Continued maintenance of Skyway called impractical
It's no secret Rep. Brian Higgins wants the Skyway torn down.
Today, Higgins will release data on why he thinks the continued maintenance of the downtown bridge is economically impractical.
Higgins, who views the Skyway as a barrier to waterfront development, also plans to lay out steps he wants the state Department of Transportation to take to help the region make smart decisions about the future of the bridge.
The news conference is scheduled for 10:30 a.m. at Canalside, in the shadow of the Skyway.
Proposal for skate plaza subject of Wednesday session
The city is seeking public input on how a new open-air skate plaza in LaSalle Park should be designed.
A public meeting will be held from 6 to 8 p.m. Wednesday at the Belle Center, 104 Maryland St., and the city is urging members of the local skateboarding community to attend.
The city hired New Line Skateparks Inc. to design a facility on two acres just south of Centennial Pool and has allocated $250,000 for construction. New Line's contract is about $24,600.
The skate park will be built on an old pipe yard and will not use any existing greenspace.
The city hopes it will be open by summer 2013.
Young Audiences to fete community's arts leaders
Young Audiences of Western New York will honor community arts leaders at its annual "Young Audiences Goes to Town" celebration Oct. 10.
The nominees are Marvin Askew, founder and executive director of Buffalo City Ballet; Elizabeth Licata, editor of Buffalo Spree magazine; Leslie Zemsky, president of the Buffalo Fine Arts Academy, which oversees Albright-Knox Art Gallery; and Jerry and Gilda Raiken, long-term Young Audiences board members.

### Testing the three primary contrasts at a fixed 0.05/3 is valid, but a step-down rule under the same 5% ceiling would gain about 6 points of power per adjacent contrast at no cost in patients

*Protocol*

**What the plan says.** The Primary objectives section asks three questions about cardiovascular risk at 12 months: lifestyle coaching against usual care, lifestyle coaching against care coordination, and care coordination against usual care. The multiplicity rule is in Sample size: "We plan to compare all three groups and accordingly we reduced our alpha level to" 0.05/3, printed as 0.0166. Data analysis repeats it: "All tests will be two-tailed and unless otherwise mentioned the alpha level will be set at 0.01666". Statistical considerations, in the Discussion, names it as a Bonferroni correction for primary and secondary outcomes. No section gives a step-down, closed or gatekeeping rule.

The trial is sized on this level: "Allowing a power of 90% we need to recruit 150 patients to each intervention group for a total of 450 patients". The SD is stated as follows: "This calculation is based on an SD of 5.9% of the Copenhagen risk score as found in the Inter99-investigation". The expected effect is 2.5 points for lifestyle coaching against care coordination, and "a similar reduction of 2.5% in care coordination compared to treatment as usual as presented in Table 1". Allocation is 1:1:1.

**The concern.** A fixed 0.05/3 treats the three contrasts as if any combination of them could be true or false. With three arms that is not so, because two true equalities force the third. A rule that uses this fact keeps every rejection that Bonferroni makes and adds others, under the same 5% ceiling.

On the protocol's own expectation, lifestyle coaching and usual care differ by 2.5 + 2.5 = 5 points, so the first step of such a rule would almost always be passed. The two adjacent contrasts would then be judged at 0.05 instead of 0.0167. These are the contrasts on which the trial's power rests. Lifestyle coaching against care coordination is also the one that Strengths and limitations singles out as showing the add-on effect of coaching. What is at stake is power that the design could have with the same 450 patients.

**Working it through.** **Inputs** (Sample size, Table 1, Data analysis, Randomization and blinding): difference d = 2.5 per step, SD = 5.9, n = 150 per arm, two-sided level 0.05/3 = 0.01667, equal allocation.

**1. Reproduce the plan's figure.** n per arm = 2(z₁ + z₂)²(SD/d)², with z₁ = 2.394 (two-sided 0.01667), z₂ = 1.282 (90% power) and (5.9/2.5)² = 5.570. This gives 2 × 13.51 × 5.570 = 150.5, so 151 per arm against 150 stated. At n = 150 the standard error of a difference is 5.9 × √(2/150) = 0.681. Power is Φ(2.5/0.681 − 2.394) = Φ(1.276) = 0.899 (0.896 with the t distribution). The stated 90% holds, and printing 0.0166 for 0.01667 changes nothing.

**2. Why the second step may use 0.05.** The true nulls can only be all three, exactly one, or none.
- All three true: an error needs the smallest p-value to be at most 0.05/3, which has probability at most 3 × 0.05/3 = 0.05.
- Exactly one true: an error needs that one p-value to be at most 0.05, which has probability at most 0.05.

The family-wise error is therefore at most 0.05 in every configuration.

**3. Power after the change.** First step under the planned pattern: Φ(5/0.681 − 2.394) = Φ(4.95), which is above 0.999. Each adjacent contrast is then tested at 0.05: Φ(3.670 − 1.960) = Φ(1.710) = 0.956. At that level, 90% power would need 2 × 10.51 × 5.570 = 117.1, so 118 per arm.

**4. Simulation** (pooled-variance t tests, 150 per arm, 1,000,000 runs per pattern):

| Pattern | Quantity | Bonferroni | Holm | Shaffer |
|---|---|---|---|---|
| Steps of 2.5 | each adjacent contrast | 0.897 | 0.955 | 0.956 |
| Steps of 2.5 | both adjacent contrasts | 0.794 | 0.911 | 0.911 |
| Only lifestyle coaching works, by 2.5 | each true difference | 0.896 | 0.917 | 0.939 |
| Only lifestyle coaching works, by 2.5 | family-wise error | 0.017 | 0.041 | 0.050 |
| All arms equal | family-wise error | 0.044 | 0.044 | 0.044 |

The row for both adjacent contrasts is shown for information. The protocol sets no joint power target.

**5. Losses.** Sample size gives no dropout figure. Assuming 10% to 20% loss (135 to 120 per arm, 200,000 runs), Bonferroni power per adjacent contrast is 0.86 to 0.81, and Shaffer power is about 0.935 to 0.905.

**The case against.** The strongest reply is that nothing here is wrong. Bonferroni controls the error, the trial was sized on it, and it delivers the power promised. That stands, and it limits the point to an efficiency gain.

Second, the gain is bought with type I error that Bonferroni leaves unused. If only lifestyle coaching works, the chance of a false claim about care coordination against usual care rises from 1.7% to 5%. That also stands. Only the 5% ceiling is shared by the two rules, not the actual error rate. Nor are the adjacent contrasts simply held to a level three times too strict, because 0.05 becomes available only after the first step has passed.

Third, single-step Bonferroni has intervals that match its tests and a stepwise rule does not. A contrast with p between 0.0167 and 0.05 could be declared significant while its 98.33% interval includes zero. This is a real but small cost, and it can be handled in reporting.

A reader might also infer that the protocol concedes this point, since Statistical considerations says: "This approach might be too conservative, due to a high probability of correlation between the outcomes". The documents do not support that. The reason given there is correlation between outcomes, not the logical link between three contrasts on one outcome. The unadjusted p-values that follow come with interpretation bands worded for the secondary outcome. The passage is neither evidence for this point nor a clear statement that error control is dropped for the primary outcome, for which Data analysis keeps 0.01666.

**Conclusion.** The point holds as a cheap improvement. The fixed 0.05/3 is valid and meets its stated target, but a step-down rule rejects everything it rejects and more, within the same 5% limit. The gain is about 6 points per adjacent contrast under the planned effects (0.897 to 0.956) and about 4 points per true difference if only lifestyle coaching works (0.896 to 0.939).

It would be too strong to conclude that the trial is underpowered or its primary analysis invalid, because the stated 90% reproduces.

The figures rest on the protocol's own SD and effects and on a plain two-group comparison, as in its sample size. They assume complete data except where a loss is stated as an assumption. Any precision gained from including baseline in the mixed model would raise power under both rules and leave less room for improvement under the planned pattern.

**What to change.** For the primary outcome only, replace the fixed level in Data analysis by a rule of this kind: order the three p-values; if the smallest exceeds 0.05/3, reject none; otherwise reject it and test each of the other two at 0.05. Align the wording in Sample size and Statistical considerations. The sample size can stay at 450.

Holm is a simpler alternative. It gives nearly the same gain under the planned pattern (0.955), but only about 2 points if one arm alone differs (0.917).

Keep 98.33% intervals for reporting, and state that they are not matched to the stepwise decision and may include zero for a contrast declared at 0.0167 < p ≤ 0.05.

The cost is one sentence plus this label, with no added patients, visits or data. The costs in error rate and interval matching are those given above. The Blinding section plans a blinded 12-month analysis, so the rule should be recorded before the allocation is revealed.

The 6 p.m. event will be held in the Town Ballroom, 681 Main St. Tickets are $50 per person and $150 per person for patron table tickets. To purchase tickets or get more information, go to www.yawny.org/town.
Drainage improvement work slated for Durez Plastics site
NORTH TONAWANDA – A drainage improvement project, to be augmented next spring by the planting of new grass, trees and shrubs aimed at attracting bluebirds and bats, will take place in the next six to eight weeks at the former Durez Plastics site on Walck Road.
The brownfield, monitored as a hazardous site since 1989, is to be cleared of trees and brush along its northern and eastern boundaries.
A 90,000-square-foot artificial wetland with water flow beneath the surface is to be installed in the northern portion of the 67.8-acre site.
Next to the new wetland, 4.9 acres of new plants will be added: prairie grass and wetland plants this fall, trees and shrubs in the spring.
The trees will include yellow birch, red oak, sugar maple, walnut, hickory, Colorado blue spruce and Black Hills spruce. Also, Eastern bluebird and bat boxes will be installed.